The Times Higher reports from this week's British Sociological Association meeting
A culture of tribal aggression has taken over many web-based communities, leading academics to dub such groups "electronic fight clubs".
Otherwise sober individuals adopt aggressive pseudonyms, provoke arguments and fiercely defend their places in the informal hierarchies that can emerge within online forums, which have been named after the violently subversive movie Fight Club.
A few take on multiple personalities in a bid to defeat their opponents.
Gordon Fletcher, a lecturer in information systems at Salford University, revealed details of one such electronic fight club that dominates an online finance forum, in a study presented to the British Sociological Association annual conference this week.
He believes similar cultures exist within many other specialist communities, including those set up to enable scholars to discuss new ideas.
This contradicts the common portrayal of such web-based communities as typified by trust and sharing of information.
"The hallmark observation of this forum was the regularity with which conflict occurred among the members," Dr Fletcher said. "Everyone in the group appears to love to fight."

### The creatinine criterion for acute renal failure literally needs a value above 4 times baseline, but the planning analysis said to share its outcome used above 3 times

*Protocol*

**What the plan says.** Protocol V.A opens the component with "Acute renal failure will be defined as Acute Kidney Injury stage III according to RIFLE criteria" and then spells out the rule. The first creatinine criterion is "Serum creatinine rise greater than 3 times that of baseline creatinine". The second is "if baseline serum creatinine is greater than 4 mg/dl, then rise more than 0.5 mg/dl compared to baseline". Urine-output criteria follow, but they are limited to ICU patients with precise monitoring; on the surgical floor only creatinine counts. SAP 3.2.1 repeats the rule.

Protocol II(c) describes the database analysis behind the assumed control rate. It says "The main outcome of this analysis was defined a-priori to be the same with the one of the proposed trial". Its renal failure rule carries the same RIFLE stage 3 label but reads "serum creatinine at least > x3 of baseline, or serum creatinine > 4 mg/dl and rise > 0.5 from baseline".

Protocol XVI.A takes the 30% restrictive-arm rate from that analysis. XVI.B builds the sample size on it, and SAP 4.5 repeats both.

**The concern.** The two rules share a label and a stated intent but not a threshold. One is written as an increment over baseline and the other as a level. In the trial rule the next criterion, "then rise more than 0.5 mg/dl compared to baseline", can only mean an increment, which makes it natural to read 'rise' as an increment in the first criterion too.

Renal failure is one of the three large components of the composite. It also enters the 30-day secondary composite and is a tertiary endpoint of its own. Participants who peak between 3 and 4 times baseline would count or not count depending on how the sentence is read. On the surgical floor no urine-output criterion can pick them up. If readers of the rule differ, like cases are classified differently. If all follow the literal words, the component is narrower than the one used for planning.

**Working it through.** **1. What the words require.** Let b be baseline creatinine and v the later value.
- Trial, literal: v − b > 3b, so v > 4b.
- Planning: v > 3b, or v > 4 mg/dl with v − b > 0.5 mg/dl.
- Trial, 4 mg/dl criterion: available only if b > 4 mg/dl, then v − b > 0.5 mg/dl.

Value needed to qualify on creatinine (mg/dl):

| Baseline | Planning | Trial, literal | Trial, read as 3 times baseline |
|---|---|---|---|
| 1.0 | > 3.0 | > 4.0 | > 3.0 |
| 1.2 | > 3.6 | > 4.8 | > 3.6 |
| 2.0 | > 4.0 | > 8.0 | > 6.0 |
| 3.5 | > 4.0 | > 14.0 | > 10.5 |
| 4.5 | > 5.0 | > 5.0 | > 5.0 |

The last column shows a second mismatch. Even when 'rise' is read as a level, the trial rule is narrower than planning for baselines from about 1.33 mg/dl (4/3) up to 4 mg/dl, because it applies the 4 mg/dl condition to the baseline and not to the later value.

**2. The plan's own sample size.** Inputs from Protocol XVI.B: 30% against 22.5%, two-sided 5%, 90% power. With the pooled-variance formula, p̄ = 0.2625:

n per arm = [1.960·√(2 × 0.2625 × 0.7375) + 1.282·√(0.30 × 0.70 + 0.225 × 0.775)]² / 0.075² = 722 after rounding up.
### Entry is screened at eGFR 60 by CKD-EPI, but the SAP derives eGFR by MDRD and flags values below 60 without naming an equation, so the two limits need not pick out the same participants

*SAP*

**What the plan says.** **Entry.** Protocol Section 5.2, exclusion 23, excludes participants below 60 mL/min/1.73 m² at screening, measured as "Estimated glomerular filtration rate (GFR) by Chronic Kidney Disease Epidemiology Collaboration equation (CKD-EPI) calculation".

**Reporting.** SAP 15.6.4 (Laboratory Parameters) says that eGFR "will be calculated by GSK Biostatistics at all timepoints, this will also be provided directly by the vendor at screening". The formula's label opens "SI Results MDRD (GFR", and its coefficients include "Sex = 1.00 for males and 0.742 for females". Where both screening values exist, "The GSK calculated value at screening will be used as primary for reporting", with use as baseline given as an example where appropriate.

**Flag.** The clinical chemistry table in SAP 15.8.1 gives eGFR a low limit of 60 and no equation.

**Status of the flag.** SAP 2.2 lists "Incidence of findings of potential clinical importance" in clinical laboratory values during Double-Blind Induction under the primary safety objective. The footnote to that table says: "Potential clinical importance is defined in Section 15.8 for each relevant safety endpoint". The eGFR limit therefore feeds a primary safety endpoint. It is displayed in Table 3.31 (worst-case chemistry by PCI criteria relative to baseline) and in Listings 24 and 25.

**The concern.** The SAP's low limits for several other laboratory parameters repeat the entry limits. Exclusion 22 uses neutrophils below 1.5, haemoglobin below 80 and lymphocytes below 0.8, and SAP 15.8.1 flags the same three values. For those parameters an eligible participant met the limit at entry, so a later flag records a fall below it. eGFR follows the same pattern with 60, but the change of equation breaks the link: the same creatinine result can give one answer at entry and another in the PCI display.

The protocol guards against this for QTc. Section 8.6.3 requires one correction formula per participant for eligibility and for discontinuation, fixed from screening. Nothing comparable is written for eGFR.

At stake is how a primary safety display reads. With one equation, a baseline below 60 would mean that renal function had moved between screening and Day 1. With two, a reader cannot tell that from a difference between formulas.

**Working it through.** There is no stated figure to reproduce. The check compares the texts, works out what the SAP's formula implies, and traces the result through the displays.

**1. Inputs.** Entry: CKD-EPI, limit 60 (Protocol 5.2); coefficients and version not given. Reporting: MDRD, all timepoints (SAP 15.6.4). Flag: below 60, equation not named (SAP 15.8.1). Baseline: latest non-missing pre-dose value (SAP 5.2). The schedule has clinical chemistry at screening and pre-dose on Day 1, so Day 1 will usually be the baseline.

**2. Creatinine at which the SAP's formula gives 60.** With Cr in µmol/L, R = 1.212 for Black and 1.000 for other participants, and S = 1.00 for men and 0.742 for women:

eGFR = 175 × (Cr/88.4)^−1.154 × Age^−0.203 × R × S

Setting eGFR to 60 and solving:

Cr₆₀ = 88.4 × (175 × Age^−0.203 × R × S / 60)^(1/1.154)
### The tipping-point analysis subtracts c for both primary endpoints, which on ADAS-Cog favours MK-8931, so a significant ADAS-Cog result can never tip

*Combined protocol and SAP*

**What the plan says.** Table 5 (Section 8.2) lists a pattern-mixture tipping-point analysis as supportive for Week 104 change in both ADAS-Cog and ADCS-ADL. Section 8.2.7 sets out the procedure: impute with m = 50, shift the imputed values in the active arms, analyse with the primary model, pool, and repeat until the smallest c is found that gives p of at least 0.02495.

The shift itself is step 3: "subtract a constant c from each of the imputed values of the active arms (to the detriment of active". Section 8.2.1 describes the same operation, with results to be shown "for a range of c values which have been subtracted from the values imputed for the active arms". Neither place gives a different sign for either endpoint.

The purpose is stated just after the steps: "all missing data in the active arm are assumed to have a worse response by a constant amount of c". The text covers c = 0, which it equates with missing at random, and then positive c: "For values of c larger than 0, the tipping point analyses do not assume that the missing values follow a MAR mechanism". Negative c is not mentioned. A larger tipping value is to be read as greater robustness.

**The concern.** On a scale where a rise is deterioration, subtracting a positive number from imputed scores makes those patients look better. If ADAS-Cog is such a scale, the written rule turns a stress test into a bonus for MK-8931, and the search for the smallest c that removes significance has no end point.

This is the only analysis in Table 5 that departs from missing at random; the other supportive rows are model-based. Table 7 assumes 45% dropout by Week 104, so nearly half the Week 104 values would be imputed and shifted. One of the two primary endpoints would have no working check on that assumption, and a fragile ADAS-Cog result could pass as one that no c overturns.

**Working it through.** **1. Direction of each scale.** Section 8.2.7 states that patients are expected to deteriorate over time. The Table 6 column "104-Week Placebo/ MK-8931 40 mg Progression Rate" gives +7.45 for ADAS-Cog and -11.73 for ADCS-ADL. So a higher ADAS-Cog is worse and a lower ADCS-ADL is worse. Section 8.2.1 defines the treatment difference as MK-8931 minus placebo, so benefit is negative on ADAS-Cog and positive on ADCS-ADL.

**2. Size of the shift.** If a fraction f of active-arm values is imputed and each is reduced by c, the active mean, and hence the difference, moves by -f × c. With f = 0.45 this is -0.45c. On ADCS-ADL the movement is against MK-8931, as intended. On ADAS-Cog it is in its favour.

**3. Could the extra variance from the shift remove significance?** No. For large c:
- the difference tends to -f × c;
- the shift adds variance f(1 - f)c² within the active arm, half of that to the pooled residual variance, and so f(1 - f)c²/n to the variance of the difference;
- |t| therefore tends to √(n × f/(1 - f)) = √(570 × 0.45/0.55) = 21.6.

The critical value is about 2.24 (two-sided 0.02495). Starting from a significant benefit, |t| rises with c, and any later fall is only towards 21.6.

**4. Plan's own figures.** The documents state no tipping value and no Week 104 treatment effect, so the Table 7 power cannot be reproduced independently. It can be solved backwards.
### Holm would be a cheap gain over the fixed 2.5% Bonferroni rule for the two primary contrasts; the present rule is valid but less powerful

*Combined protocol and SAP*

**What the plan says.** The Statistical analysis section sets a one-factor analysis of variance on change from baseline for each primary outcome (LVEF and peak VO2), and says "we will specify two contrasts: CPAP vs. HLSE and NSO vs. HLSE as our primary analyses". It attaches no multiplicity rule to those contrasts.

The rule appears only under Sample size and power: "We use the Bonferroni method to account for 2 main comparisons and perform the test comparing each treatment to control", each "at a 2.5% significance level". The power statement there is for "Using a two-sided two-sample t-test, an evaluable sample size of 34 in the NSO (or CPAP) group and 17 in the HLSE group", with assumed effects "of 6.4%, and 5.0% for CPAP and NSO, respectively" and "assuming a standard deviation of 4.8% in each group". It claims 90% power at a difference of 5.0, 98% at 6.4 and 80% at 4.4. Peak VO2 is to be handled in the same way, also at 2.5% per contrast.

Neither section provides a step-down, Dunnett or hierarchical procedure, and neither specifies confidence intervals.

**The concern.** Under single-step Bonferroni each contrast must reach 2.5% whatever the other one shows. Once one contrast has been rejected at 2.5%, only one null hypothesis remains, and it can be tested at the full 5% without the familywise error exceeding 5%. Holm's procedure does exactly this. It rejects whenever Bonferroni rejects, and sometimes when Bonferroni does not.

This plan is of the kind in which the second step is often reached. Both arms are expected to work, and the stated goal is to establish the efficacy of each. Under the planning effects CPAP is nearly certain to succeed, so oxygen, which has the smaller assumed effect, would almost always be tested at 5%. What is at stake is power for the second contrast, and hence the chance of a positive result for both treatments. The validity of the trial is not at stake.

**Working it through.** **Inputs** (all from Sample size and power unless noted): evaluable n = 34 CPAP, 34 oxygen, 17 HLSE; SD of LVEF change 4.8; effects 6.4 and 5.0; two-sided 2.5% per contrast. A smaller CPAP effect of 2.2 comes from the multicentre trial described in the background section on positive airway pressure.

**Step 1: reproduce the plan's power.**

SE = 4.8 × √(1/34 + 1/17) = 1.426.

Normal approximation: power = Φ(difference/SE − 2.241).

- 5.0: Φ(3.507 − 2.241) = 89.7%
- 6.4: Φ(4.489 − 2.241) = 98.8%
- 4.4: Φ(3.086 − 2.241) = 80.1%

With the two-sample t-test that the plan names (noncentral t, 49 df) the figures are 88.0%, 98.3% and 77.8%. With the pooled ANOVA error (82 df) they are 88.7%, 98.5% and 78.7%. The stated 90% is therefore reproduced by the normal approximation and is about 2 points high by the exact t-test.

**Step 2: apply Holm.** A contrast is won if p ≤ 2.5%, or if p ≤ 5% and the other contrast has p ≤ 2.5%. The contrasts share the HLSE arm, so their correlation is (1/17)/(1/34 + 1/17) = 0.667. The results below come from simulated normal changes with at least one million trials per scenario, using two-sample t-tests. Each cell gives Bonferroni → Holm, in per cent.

Up to 200 people, from professional stockbrokers to amateur enthusiasts, took part in the long-established forum, ostensibly to share tips and advice.
Using pseudonyms such as Moriarty and Xerxes, they frequently clashed, with much of the aggression flaring around exaggerated claims about particular stock and suspicions that some people were taking on more than one online identity in order to spread misinformation.
A hierarchy of respect evolved within the group, whose senior members sometimes stepped in to stop fights while still provoking them on other occasions.
"These people are coming together because they have a common interest but that doesn't necessarily mean they want to be friends with one another," Dr Fletcher said.
He added that much of the online aggressive behaviour was little different to that which smoulders within offices or in pubs after work.